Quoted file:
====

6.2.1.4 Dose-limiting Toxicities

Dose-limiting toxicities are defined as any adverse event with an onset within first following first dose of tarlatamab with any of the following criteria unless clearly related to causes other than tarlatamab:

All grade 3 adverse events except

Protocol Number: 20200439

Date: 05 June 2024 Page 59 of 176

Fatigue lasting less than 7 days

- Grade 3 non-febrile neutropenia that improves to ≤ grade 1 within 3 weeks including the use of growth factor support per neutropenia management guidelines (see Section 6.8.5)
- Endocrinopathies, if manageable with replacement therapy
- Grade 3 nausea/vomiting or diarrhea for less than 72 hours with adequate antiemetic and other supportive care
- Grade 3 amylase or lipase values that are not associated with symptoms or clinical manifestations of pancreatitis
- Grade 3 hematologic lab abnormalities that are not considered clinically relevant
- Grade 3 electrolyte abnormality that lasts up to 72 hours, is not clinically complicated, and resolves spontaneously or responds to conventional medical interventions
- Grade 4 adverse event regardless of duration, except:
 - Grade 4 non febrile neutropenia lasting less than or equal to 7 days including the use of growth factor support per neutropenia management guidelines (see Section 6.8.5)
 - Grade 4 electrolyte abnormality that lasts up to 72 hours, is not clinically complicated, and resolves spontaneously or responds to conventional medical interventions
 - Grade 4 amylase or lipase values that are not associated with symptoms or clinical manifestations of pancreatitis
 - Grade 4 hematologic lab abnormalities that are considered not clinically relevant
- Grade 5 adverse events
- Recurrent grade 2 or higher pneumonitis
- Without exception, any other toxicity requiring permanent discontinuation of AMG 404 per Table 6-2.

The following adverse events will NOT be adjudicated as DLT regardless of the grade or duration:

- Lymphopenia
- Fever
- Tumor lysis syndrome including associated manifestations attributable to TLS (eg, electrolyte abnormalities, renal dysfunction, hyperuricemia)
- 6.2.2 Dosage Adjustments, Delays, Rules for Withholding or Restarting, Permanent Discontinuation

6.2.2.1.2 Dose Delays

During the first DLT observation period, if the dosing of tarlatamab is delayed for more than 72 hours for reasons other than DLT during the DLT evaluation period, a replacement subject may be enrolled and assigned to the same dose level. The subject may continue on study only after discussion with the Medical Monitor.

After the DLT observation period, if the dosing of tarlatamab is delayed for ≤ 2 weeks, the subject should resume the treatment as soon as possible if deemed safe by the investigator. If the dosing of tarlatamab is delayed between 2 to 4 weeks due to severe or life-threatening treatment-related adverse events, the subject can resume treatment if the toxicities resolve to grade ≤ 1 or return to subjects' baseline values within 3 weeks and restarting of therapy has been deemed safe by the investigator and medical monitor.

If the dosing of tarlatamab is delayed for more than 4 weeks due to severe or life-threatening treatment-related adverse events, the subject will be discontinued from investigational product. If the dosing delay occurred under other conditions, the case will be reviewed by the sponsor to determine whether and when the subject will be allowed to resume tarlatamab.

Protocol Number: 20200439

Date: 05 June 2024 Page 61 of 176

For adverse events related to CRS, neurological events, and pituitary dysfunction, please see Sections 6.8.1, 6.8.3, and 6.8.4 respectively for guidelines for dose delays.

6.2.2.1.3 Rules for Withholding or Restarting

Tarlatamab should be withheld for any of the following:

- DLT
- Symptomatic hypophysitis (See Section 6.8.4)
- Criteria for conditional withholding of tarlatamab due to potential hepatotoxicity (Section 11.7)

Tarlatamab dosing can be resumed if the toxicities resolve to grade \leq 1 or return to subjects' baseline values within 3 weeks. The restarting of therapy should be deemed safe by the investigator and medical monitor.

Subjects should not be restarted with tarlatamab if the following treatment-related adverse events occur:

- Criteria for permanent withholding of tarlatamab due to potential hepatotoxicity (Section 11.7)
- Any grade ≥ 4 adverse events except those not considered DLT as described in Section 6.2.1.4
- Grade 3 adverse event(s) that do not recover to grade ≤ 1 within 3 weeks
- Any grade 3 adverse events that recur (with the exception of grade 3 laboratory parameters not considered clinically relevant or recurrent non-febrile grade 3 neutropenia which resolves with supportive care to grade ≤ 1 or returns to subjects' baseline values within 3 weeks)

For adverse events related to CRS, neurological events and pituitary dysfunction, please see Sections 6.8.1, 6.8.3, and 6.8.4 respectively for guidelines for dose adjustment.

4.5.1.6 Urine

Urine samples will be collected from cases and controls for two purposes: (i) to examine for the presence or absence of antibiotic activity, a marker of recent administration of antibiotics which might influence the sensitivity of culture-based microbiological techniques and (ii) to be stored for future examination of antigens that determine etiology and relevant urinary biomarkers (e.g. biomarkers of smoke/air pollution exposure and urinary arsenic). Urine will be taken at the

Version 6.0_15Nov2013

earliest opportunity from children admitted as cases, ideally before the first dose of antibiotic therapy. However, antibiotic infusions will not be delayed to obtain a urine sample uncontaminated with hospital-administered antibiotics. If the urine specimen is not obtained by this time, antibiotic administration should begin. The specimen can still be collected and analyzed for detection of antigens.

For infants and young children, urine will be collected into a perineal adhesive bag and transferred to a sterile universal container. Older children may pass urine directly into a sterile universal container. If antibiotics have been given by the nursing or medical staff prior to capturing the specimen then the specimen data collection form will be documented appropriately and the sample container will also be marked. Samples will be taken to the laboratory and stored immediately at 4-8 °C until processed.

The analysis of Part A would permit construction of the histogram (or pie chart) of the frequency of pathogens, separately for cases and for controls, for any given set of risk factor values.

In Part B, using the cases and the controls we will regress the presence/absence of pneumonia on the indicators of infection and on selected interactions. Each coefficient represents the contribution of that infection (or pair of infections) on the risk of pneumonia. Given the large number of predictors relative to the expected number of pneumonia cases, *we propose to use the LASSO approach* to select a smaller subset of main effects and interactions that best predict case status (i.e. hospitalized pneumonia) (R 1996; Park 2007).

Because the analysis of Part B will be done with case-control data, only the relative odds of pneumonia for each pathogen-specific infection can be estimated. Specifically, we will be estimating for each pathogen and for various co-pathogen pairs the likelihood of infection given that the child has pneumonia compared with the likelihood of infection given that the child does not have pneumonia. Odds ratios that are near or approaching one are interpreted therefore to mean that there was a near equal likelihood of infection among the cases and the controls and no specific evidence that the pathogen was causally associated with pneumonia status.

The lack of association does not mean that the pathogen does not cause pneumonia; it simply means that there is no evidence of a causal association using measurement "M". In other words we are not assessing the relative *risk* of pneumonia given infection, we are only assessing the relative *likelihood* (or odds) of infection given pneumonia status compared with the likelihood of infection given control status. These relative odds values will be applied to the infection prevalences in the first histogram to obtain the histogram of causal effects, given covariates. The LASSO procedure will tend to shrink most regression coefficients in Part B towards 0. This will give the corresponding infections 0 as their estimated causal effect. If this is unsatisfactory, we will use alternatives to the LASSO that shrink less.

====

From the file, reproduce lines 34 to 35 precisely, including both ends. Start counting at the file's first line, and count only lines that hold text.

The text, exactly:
Tarlatamab should be withheld for any of the following:

- DLT